The Brain and Music

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The Brain and “Falling in Love Music”

February 13th, 2014 · how the brain works, music and the brain

I don’t know whether anyone has ever done a scientific study that looks in the brain of someone who is “falling in love” and listening to love songs, but I think many of us can imagine what it might look like!  Many studies have been done that look at the brain of people who are experiencing extreme pleasure, whether it’s eating chocolate, having a sexual experience, or listening to/making favorite music!

When we’re in a state of infatuation, the world is rosy!  Life is good and music definitely serves to enhance that feeling!  What happens in the brain?  Probably something like this:

The music in this video is from the current generation of young people, but in my day, listening to Elvis sing “Can’t Help Falling in Love with You” or the music from “South Pacific” or “Camelot” I’m sure my brain was probably doing the same thing!  What is your brain doing this Valentine’s Day?

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Music and Brain Injury: Proof is here again!

January 16th, 2014 · how the brain works, music and the brain

Brain injuries have always been with us.  Every year, thousands of brain injuries occur in the U.S. alone, but now scientists are discovering how powerful music can be in restoring memories for the survivors of brain injury.  Today, another study was published on some exciting findings!

In the first study of its kind, two researchers have used popular music to help severely brain-injured patients recall personal memories. Amee Baird and Séverine Samson outline the results and conclusions of their pioneering research in the recent issue of the journal Neuropsychological Rehabilitation.

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Although their study covered a small number of cases, it’s the very first to examine ’music-evoked autobiographical memories’ (MEAMs) in patients with acquired brain injuries (ABIs), rather than those who are healthy or suffer from Alzheimer’s Disease.

In their study, Baird and Samson played extracts from ‘Billboard Hot 100′ number-one songs in random order to five patients. The songs, taken from the whole of the patient’s lifespan from age five, were also played to five control subjects with no brain injury. All were asked to record how familiar they were with a given song, whether they liked it, and what memories it invoked.

Doctors Baird and Samson found that the frequency of recorded MEAMs was similar for patients (38%-71%) and controls (48%-71%). Only one of the four ABI patients recorded no MEAMs. In fact, the highest number of MEAMs in the whole group was recorded by one of the ABI patients. In all those studied, the majority of MEAMs were of a person, people or a life period and were typically positive. Songs that evoked a memory were noted as more familiar and more liked than those that did not.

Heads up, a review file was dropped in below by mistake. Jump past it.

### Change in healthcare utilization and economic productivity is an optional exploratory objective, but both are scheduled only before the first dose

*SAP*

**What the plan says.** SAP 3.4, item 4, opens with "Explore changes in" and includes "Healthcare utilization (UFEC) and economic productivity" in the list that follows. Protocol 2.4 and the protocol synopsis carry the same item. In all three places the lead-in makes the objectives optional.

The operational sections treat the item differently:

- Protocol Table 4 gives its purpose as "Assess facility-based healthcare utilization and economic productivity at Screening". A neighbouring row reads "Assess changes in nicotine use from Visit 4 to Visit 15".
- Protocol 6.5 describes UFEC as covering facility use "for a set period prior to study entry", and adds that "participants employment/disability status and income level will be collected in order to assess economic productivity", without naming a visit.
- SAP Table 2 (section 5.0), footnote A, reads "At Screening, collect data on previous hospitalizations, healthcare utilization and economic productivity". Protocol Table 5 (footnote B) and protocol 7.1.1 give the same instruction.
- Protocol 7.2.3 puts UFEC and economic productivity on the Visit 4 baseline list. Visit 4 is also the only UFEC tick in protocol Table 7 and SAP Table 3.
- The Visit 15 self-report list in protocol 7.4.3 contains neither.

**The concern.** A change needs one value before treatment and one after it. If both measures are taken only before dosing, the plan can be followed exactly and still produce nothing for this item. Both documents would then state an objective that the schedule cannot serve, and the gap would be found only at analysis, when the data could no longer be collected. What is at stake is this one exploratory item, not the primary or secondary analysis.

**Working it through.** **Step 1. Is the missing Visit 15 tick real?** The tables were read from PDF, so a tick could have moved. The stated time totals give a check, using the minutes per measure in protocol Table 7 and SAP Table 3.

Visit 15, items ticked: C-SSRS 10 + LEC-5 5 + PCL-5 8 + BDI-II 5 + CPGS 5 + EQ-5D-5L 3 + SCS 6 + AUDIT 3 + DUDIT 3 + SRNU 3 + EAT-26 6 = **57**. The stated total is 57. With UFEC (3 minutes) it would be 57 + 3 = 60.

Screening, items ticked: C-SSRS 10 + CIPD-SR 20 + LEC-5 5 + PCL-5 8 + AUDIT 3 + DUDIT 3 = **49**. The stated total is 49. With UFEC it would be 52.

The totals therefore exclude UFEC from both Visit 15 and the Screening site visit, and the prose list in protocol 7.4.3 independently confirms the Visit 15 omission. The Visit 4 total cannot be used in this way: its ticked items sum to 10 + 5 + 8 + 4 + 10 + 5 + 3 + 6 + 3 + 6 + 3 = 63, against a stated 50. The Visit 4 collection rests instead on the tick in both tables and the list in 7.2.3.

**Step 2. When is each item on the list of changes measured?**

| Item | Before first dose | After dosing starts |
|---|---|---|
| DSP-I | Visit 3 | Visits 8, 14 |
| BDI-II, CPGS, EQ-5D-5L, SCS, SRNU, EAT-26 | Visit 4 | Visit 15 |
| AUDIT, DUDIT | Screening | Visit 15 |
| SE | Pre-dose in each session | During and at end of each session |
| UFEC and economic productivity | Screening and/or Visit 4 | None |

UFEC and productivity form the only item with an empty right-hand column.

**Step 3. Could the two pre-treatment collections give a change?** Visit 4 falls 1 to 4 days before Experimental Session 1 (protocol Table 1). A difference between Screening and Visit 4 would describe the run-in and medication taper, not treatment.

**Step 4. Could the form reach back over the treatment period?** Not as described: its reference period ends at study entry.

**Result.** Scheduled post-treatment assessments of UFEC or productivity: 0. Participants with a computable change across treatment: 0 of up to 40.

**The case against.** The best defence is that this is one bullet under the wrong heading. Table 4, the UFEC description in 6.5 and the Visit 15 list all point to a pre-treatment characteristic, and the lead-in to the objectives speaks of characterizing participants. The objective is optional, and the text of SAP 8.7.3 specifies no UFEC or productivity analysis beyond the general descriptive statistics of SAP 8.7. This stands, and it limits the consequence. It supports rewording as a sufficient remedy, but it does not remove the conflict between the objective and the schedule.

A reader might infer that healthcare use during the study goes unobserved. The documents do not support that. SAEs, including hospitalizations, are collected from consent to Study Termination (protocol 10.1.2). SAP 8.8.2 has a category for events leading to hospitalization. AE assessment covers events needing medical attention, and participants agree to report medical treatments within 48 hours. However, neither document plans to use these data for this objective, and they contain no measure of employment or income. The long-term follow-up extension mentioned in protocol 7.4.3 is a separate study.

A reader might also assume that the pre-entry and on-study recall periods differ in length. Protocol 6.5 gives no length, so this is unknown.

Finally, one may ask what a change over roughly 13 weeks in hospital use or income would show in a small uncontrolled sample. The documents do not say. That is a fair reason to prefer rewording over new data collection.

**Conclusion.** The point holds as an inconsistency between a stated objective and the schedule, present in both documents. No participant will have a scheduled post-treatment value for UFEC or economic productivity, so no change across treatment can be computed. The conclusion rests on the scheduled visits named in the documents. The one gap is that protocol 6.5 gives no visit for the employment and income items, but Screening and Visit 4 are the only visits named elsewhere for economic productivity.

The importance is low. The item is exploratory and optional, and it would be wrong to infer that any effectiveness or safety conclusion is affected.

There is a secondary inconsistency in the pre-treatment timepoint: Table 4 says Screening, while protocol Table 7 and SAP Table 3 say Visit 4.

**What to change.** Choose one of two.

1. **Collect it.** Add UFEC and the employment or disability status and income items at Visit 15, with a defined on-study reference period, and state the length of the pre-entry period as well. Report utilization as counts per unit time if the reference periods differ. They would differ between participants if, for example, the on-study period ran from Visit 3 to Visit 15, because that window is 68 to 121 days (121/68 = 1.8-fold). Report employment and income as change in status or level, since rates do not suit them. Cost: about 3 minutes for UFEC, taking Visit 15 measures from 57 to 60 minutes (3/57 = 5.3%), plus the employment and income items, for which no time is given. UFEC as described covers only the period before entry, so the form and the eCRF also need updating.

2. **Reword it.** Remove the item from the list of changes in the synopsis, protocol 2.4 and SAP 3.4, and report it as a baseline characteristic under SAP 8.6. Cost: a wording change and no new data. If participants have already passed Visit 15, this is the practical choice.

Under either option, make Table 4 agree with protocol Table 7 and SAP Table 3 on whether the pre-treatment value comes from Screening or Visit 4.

As a potential tool for helping patients regain their memories, Baird and Samson conclude that: “Music was more efficient at evoking autobiographical memories than verbal prompts of the Autobiographical Memory Interview (AMI) across each life period, with a higher percentage of MEAMs for each life period compared with AMI scores.”

“The findings suggest that music is an effective stimulus for eliciting autobiographical memories and may be beneficial in the rehabilitation of autobiographical amnesia, but only in patients without a fundamental deficit in autobiographical recall memory and intact pitch perception.”

The authors hope that their ground-breaking work will encourage others to carry out further studies on MEAMs in larger ABI populations. They also call for further studies of both healthy people and those with other
neurological conditions to learn more about the clear relationship between
memory, music and emotion; they hope that one day we might truly “understand the
mechanisms underlying the unique memory enhancing effect of music.”

Journal Reference:

  1. A. Baird, S. Samson. Music evoked autobiographical memory after severe acquired brain injury: Preliminary findings from a case series. Neuropsychological Rehabilitation, 2013; : 1 DOI: 10.1080/09602011.2013.858642

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Have you ever had a Tune stuck in your brain?

December 3rd, 2013 · how the brain works, music and the brain

Almost everybody that I talk to about music and the brain tells me that at some point in their life they have had a serious problem with a tune stuck in their brain.  You know what I’m talking about?  You hear an old favorite on the radio or something jogs your memory and suddenly you start playing this song over and over and over in your brain.  The problem is, even after you want it to stop, it won’t stop!  Now that is maddening!

Recently, I got a beautiful hymn from my childhood, stuck in my brain.  I grew up in the United Methodist Church in the Deep South, and loved this hymn.  The older I get, the more precious these hymns from my childhood become.  Here is a wonderful YouTube recording of this beautiful hymn.  Hopefully, it won’t turn into an “earworm” for you!


If you want to learn more about earworms, what they are, and how some scientists propose to get rid of them see

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Music Therapy with the Parkinson’s Patient

October 30th, 2013 · music and the brain

Do you know someone who has been diagnosed with Parkinson’s disease?  Parkinson’s disease is a neurological disorder that has no cure, but has quite a few effective treatments, including medication, but also exercise and music therapy.  We are very lucky here in Louisville, KY to have a music therapy group just for Parkinson’s patient at the Norton Neuroscience Institute.